Maverick Life


It’s a Continent – Russia’s unsuccessful and short-lived 19th Century African colony, ‘New Moscow’

It’s a Continent – Russia’s unsuccessful and short-lived 19th Century African colony, ‘New Moscow’
"It’s a Continent" book cover (left) and authors Astrid Madimba and Chinny Ukata (right). Image: The Reading List / Supplied

Why is Africa still perceived as a single country? How did African soldiers contribute to World War II? How did an African man become one of the wealthiest people in history? ‘It's a Continent: Unravelling Africa's History One Country at a Time’ by Astrid Madimba and Chinny Ukata delves into these stories and reveals an Africa as you've never read it before.

Written by the founders of the hit podcast of the same name, It’s a Continent highlights the key historical moments that have shaped each African nation and contributed to its modern global position. Each chapter focuses on a different country and uncovers the histories you were never taught at school. The book is a bold and colourful corrective to the perception of Africa as monolith.


Djibouti: Africa’s New Moscow

The “Horn of Africa” has dealt with European influence from the likes of Italy and France to the usual candidate Britain. However, within the region also stems the story of an unlikely and often unheard coloniser, Russia. There is often discourse on how Russia never colonised Africa, but what’s left out is that they did indeed attempt to follow the Coloniser Handbook. In 1889 Russia laid claims to the village of Sagallo in present-day Djibouti. At the time, Djibouti was an area of particular interest to France, having already signed a treaty that gave them the town of Obock; later the country became a French protectorate known as French Somaliland.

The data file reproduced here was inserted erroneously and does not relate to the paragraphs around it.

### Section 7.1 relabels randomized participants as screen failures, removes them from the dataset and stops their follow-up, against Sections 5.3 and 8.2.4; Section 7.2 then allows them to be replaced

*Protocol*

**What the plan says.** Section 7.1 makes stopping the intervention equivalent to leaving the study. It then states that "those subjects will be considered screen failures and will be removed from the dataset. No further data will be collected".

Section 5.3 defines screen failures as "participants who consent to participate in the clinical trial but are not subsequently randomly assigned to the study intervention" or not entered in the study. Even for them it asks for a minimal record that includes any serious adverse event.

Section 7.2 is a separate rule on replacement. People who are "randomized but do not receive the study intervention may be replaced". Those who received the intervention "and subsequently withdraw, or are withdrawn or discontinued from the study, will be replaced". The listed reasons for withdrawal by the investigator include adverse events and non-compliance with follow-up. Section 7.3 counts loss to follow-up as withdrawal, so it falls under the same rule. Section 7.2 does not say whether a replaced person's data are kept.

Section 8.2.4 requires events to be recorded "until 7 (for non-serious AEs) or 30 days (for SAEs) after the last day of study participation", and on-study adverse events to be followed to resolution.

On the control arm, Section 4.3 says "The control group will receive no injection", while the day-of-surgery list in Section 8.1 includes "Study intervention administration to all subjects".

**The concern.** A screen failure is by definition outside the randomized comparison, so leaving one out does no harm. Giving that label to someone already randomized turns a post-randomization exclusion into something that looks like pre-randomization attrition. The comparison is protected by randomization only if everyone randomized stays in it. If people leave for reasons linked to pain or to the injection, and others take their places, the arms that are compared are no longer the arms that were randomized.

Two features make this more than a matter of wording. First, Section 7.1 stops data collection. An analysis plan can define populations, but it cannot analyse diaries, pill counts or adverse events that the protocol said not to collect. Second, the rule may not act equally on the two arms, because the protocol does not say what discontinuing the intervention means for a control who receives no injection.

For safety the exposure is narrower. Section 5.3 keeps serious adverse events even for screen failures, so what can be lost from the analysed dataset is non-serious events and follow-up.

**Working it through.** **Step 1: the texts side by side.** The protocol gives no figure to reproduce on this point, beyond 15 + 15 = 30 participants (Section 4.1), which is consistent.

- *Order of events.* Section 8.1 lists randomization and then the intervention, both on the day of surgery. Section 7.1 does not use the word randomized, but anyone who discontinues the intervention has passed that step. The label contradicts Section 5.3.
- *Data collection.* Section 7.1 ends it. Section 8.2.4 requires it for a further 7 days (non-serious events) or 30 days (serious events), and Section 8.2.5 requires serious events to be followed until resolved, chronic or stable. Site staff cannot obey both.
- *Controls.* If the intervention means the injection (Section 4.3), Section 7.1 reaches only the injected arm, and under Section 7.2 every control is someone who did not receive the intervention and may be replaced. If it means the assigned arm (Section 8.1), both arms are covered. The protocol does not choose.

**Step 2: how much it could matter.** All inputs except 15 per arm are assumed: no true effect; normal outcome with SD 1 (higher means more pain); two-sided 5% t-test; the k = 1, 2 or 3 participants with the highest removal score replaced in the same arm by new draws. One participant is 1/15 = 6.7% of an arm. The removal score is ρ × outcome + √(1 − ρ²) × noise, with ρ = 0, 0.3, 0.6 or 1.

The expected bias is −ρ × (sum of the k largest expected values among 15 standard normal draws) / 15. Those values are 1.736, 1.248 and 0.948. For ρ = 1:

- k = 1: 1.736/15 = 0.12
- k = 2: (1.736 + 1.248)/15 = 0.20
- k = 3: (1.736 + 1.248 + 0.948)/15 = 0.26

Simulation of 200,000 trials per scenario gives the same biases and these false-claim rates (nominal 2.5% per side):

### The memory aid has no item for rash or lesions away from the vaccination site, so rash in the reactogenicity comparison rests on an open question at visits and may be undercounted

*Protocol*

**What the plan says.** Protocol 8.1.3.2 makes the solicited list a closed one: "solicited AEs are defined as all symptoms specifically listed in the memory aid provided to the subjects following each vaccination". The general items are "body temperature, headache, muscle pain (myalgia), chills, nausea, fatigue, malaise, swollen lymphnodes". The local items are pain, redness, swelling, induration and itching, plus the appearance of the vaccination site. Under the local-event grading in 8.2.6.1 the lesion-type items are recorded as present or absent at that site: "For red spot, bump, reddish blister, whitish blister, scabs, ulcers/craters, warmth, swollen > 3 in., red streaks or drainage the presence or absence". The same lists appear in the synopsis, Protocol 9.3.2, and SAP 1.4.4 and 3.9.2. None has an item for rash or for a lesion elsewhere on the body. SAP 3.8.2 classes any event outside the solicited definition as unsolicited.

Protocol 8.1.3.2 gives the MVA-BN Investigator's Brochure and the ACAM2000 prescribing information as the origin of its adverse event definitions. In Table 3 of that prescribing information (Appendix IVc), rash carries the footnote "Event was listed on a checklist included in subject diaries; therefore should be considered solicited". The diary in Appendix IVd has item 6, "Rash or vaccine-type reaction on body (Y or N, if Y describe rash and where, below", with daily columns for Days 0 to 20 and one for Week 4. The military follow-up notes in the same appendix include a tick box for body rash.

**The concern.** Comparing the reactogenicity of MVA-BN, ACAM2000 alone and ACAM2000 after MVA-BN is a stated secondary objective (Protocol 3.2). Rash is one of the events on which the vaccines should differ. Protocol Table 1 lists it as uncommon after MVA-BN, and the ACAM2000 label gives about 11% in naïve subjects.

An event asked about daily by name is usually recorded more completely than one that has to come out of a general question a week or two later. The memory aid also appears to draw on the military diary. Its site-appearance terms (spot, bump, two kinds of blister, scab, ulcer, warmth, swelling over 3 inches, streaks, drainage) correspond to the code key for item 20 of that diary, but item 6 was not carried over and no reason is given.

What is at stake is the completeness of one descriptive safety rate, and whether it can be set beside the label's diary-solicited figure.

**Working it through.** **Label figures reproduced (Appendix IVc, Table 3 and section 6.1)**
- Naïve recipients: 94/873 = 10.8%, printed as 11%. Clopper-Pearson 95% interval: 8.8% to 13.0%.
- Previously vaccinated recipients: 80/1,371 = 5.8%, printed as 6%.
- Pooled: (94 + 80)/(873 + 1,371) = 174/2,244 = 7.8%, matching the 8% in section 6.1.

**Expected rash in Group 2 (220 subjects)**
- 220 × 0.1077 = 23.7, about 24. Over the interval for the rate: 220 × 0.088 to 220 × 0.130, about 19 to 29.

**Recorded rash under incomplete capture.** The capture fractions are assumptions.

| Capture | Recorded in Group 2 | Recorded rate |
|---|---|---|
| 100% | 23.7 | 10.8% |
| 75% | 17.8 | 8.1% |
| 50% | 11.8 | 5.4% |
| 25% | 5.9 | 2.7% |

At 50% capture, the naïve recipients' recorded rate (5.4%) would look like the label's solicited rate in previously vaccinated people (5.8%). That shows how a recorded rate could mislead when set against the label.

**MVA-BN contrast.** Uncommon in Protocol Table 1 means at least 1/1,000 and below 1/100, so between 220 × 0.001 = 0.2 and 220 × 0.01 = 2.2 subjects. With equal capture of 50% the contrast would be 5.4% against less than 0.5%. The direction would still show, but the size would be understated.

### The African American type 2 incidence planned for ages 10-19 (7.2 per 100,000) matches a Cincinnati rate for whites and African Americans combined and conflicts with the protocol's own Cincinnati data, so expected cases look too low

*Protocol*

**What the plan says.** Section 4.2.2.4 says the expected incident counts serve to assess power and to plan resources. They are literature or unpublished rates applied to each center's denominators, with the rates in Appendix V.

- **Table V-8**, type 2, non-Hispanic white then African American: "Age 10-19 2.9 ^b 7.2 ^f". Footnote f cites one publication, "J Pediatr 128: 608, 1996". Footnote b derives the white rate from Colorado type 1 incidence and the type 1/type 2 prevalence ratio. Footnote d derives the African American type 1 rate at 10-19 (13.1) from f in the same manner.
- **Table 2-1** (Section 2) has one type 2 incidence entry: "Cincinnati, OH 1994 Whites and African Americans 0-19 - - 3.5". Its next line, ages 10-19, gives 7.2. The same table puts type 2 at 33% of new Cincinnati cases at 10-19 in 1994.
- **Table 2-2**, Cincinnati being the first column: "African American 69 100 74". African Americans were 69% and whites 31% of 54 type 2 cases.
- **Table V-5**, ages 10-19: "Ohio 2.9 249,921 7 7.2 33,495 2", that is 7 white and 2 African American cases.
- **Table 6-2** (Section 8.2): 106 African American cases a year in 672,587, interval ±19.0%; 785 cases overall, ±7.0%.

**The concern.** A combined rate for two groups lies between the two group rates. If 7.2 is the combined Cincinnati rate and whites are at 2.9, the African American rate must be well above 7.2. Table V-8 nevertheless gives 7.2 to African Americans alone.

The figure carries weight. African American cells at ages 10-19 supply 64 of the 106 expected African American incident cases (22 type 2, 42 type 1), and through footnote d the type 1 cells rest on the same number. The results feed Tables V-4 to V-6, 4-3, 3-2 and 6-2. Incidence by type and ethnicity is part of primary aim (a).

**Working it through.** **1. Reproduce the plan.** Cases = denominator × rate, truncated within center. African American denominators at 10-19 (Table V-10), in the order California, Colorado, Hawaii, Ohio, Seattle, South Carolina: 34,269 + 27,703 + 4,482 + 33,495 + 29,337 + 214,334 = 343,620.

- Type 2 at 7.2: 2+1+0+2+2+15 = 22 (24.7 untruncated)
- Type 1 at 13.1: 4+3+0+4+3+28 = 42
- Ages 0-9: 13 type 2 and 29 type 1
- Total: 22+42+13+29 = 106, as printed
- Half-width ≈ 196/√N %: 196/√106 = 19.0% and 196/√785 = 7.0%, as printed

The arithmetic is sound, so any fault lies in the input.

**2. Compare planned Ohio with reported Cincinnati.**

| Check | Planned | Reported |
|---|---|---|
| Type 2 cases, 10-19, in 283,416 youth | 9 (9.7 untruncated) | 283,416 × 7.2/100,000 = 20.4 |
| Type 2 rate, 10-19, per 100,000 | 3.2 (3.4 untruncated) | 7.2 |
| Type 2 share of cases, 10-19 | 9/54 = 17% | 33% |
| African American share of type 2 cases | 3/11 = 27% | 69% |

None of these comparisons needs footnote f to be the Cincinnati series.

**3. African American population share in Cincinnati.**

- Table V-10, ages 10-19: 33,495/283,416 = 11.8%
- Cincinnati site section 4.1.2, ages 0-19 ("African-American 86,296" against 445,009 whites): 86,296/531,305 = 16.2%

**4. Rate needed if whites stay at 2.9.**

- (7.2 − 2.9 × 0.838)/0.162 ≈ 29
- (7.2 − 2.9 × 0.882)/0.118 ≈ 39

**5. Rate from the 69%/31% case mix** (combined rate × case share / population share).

Russia’s initial involvement in the African continent stemmed in part from them wanting a slice of India, which later became Europe’s next focus of conquest. Russia’s challenge was accessing South Asia. During the 1700s, they turned to Madagascar as its location proved pivotal to accessing the Indian Ocean. Their intent was for Madagascar to act as Russia’s gateway to India. There were hopes that Madagascar would become a Russian protectorate; however, this was wishful thinking and never materialised.

The nineteenth century saw Russia begin to plan their entrance into the African continent. The first plan was formed by Porfiry Uspensky, a Russian Orthodox monk who looked to amplify Russia’s influence in the continent, specifically Ethiopia, through religion. What Russia seems to have forgotten is that Christianity reached Ethiopia in the fourth century and locals didn’t need colonisers telling them how to connect spiritually. Next excuse to invade, please. The aim was to follow the classic ‘Africa needs civilising’ campaign in Ethiopia, making the nation a beacon and so-called positive representation for Africa. Still, once again, this plan never truly got off the ground. Then came Nikolai Ivanovich Ashinov, who established Russia’s unsuccessful and short-lived African colony, New Moscow. Ashinov’s background and story is murky; even ‘the Russian ministry of internal affairs had four different backstories for the man’. What is clear is that Ashinov was a cunning trickster who leveraged his relationship within Russian society and the international community to benefit his end goal, Russia’s very own African colony.

Around 1885–86 Ashinov made his first trip to Ethiopia, a venture which the British had unknowingly paid for. Britain had made a deal with Ashinov whereby they would pay him to transport Cossacks and weapons into Afghanistan illegally. Instead, Ashinov took the money and made his way to Ethiopia. Upon his arrival, Ashinov claimed that he was there on behalf of the Czar, Alexander III, which wasn’t the case but was likely used as a crutch to give him credibility. Ashinov worked on building relationships with key leaders, he met with the Ethiopian Chieftan Ras Alula but it is unclear whether he had any interaction with the Ethiopian Emperor Yohannes IV.